It’s time to smash the stereotype that believers are good people and unbelievers are bad people. Simply put, God’s people are not always good and those who reject God don’t always do bad.
Ananias and Sapphira were God’s people (I think they’re probably in heaven), but they were hypocrites when they stood before the Apostle Peter and lied about selling their land and giving all the money to care for the poor. God struck them both dead for that deceit. Decades later, Peter may be have been thinking of Ananias and Sapphira when he wrote, “It is time for judgment to begin with God’s household” (1 Peter 4:17).
On the other hand, Cyrus, first king of the Medo-Persian empire, treated the captive Jews in Babylon favorably. He stopped the cruel policies of the Assyrians and Babylonians and encouraged the Jews to go home and build their temple. He even returned many of the valuable items which had been stolen from the temple. Isaiah wrote that the Lord called Cyrus “his anointed,” a messianic term (Isaiah 45:1).
The prophet was clear that the pagan king didn’t acknowledge the Lord, yet God summoned Cyrus by name and bestowed on him a title of honor. The unbelieving ruler accomplished God’s purpose of releasing captive Jews to return to their homeland and rebuild the temple which had been destroyed by King Nebuchadnezzar.
Cyrus was an unbeliever, but he did a very good thing under the providence of the Lord.
In the New Testament, right after the story of Ananias and Sappira in Acts chapter 5, another unbeliever did good to God’s people. Rabbi Gamaliel, a famous Jewish teacher of the first century, saved Peter and the other apostles from an almost certain death at the hands of an angry and frustrated Sanhedrin.
The early church was enjoying tremendous growth, to the dismay of the Pharisees and the temple leaders, the Sanhedrin. The jealous Jewish leaders refused to recognize the resurrection of Jesus and repeatedly warned the apostles to stop preaching. They even had them arrested and thrown into jail.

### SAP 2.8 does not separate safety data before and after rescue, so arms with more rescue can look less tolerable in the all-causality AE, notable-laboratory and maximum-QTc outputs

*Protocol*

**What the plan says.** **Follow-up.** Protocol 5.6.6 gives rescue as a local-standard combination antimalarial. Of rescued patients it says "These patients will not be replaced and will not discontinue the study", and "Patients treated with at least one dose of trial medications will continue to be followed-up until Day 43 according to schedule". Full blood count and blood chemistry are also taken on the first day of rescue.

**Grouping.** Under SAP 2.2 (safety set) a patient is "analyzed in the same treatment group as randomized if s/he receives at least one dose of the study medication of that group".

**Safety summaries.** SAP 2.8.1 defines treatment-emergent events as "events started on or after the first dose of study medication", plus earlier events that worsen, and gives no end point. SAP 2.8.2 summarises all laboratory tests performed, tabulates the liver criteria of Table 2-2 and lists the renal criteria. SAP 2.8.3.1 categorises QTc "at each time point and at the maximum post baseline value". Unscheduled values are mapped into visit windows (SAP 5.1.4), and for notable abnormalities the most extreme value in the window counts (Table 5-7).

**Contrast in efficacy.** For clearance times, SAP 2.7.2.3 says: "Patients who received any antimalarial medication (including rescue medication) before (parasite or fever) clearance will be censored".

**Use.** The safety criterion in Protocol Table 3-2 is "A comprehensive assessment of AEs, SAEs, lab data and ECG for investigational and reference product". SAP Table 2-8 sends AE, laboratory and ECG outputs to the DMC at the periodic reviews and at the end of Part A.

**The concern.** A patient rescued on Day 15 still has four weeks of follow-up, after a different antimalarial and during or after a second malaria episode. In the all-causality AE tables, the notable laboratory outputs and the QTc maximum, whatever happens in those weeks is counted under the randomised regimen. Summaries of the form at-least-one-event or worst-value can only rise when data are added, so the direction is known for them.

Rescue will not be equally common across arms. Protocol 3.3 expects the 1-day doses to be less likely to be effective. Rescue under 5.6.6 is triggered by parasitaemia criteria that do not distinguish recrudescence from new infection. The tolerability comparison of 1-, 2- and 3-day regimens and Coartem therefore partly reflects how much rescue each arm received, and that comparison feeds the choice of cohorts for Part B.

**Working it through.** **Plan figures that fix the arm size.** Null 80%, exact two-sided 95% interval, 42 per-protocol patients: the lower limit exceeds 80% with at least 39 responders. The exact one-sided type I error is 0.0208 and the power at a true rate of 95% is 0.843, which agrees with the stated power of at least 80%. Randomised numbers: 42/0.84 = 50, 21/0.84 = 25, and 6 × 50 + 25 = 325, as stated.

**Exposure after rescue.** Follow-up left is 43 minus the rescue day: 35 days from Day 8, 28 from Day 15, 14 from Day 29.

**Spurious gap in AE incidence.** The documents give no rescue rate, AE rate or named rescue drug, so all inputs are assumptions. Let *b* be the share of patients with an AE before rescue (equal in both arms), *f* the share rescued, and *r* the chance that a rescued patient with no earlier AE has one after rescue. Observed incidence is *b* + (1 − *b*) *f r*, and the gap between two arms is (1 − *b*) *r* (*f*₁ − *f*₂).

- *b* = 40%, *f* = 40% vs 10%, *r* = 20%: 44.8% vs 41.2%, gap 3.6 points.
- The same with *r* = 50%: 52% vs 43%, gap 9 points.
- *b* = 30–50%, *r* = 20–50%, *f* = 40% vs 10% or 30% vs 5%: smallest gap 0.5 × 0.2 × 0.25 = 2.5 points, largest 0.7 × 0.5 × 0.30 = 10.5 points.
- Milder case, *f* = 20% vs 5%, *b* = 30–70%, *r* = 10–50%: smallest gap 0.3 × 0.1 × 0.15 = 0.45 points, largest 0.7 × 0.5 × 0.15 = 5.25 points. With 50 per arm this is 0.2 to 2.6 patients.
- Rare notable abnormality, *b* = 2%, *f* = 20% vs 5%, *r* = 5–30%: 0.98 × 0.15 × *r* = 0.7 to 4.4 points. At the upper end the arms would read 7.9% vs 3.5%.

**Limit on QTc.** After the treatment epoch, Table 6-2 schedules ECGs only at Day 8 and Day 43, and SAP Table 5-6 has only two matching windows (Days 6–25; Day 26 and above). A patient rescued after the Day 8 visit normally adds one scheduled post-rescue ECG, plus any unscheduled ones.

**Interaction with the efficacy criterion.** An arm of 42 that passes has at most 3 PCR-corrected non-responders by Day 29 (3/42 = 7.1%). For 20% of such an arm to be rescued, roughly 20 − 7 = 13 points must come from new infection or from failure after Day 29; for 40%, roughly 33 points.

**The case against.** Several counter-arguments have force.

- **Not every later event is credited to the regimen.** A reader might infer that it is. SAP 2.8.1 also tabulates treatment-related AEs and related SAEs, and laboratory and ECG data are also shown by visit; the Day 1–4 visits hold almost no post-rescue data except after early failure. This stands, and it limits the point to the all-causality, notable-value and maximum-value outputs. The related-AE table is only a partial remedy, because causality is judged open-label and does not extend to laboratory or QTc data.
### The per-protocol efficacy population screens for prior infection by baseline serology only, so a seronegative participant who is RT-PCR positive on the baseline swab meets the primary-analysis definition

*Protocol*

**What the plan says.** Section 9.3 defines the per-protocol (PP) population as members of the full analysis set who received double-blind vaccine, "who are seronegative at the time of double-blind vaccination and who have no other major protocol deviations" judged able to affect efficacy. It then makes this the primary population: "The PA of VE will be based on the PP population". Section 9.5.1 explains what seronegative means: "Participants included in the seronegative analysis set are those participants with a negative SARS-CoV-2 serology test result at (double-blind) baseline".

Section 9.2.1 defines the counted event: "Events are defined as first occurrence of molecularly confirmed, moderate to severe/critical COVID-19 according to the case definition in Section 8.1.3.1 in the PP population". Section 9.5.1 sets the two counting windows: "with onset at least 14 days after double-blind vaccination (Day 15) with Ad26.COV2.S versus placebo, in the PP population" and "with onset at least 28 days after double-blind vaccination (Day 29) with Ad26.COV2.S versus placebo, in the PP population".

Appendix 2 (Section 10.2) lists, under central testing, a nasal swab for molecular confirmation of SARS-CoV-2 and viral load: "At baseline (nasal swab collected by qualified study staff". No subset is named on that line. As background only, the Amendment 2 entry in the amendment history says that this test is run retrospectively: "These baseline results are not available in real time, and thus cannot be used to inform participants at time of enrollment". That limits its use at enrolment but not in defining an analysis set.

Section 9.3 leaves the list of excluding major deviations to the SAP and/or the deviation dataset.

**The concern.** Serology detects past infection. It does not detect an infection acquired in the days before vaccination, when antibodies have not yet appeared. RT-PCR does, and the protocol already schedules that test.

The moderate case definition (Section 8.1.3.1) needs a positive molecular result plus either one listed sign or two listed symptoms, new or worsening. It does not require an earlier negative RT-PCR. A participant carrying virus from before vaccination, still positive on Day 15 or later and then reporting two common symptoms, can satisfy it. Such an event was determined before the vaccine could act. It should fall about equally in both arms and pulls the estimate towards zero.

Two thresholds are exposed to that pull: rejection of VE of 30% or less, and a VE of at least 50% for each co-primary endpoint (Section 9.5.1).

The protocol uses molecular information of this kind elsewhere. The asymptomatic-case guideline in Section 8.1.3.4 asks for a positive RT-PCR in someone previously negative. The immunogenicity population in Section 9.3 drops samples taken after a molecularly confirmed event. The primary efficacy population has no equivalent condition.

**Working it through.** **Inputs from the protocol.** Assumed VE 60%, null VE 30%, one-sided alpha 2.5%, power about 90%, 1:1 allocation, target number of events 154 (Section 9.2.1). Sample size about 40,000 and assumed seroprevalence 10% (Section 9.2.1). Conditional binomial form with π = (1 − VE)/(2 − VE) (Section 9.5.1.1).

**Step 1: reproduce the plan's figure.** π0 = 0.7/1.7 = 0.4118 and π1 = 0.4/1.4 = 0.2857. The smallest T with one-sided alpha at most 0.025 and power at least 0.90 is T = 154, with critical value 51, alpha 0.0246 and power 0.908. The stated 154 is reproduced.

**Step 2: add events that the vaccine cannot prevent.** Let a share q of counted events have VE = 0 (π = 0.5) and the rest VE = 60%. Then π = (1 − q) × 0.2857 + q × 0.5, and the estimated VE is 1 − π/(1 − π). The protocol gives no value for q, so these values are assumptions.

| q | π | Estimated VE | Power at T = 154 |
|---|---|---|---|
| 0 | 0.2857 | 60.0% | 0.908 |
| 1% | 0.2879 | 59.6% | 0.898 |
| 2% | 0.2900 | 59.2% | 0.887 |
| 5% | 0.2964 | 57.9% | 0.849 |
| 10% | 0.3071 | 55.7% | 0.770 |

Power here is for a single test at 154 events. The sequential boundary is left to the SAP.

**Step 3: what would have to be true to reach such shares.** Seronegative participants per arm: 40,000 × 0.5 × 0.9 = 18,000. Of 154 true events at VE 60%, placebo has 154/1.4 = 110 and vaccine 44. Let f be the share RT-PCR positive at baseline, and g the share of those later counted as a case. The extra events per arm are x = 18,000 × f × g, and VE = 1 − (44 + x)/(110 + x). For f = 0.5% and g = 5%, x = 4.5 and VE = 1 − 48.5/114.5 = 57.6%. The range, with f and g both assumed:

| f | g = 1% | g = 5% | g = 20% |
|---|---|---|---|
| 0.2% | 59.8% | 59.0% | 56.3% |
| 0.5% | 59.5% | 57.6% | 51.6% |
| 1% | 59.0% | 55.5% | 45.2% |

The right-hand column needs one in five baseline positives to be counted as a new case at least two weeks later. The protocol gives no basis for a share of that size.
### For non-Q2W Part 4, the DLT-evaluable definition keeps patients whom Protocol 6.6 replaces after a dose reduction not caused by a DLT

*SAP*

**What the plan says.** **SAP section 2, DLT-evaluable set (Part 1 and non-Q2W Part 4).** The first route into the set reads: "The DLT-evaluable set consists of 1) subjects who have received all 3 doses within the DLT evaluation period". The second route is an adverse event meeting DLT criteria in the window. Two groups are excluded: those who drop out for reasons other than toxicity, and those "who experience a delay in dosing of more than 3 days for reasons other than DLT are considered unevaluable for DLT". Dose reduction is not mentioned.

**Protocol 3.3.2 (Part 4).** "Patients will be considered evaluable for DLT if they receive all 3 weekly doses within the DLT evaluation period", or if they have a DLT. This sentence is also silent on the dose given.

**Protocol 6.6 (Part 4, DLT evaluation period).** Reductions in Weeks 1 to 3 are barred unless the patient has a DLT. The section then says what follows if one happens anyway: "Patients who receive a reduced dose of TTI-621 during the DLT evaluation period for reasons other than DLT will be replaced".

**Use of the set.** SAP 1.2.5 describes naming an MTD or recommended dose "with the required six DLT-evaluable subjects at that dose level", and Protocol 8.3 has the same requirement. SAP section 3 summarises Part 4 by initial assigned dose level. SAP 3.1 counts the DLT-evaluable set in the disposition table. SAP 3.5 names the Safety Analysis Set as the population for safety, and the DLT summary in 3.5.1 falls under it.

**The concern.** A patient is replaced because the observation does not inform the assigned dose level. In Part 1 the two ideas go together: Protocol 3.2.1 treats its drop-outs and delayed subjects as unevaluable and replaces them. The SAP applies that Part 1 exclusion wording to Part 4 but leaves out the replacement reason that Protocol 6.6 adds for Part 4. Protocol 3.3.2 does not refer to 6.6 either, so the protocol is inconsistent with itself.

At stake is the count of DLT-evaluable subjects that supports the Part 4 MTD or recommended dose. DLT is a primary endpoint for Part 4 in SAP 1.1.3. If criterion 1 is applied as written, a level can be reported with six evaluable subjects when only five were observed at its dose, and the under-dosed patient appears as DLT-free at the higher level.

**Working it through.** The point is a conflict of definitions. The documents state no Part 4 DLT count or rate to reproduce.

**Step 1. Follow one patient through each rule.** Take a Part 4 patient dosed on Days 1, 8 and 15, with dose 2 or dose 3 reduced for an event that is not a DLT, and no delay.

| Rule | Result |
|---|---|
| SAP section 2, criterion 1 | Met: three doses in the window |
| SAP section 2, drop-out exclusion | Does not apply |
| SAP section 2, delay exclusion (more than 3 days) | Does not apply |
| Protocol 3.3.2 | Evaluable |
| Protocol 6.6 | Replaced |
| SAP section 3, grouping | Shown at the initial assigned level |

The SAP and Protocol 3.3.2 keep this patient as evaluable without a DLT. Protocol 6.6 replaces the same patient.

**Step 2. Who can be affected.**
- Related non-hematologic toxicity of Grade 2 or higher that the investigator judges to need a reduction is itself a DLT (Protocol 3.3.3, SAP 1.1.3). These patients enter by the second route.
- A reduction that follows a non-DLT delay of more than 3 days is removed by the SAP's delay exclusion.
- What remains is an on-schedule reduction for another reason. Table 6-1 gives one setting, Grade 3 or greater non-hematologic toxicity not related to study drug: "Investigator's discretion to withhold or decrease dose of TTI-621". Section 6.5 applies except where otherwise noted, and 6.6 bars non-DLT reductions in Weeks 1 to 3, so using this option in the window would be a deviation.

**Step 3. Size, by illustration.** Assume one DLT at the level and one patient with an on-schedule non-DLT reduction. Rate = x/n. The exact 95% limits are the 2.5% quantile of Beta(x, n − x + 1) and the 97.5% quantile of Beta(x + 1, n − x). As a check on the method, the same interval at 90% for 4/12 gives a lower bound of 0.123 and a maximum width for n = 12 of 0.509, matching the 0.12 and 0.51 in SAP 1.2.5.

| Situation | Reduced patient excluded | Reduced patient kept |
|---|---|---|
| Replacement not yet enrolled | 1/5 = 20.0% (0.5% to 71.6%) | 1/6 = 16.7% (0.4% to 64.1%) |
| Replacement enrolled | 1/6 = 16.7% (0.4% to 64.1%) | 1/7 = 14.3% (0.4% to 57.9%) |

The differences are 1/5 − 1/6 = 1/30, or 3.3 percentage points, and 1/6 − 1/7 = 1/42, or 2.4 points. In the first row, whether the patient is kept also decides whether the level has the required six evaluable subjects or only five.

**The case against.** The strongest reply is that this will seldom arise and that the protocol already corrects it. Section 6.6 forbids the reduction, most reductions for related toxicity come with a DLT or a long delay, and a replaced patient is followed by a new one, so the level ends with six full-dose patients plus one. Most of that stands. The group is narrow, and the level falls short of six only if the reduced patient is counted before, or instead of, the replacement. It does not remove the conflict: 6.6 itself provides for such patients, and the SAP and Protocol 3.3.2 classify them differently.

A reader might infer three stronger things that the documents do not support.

An angel from God released them in the middle of the night. The apostles returned to the temple courts and resumed their preaching. The Jewish leaders were furious and wanted to kill them. It probably would have happened, too, except for an unbeliever in their midst by the name of Gamaliel. He convinced the Sanhedrin from history and logic to let them go.
Gamaliel concluded, “Therefore, in the present case I advise you: Leave these men alone! Let them go! For if their purpose or activity is of human origin, it will fail. But if it is from God, you will not be able to stop these men; you will only find yourselves fighting against God” (Acts 5:38-39).
The speech illustrates what Howard Hendricks used to describe as “the law of spiritual thermodynamics.” The greater the heat, the greater the growth. It worked. The apostles were flogged and released. They returned to their ministry, rejoicing that they were considered worthy of suffering for Jesus.
Gamaliel, an unlikely good guy, had saved the lives of the apostles in the providence of God.
Two questions to consider:
- Do we rejoice when people oppose Jesus and we suffer for it? Or do we whine and complain about injustice instead?
- Could we help others believe in Jesus because we refuse to stoop to criticism and judgment when we are mistreated in the providence of God?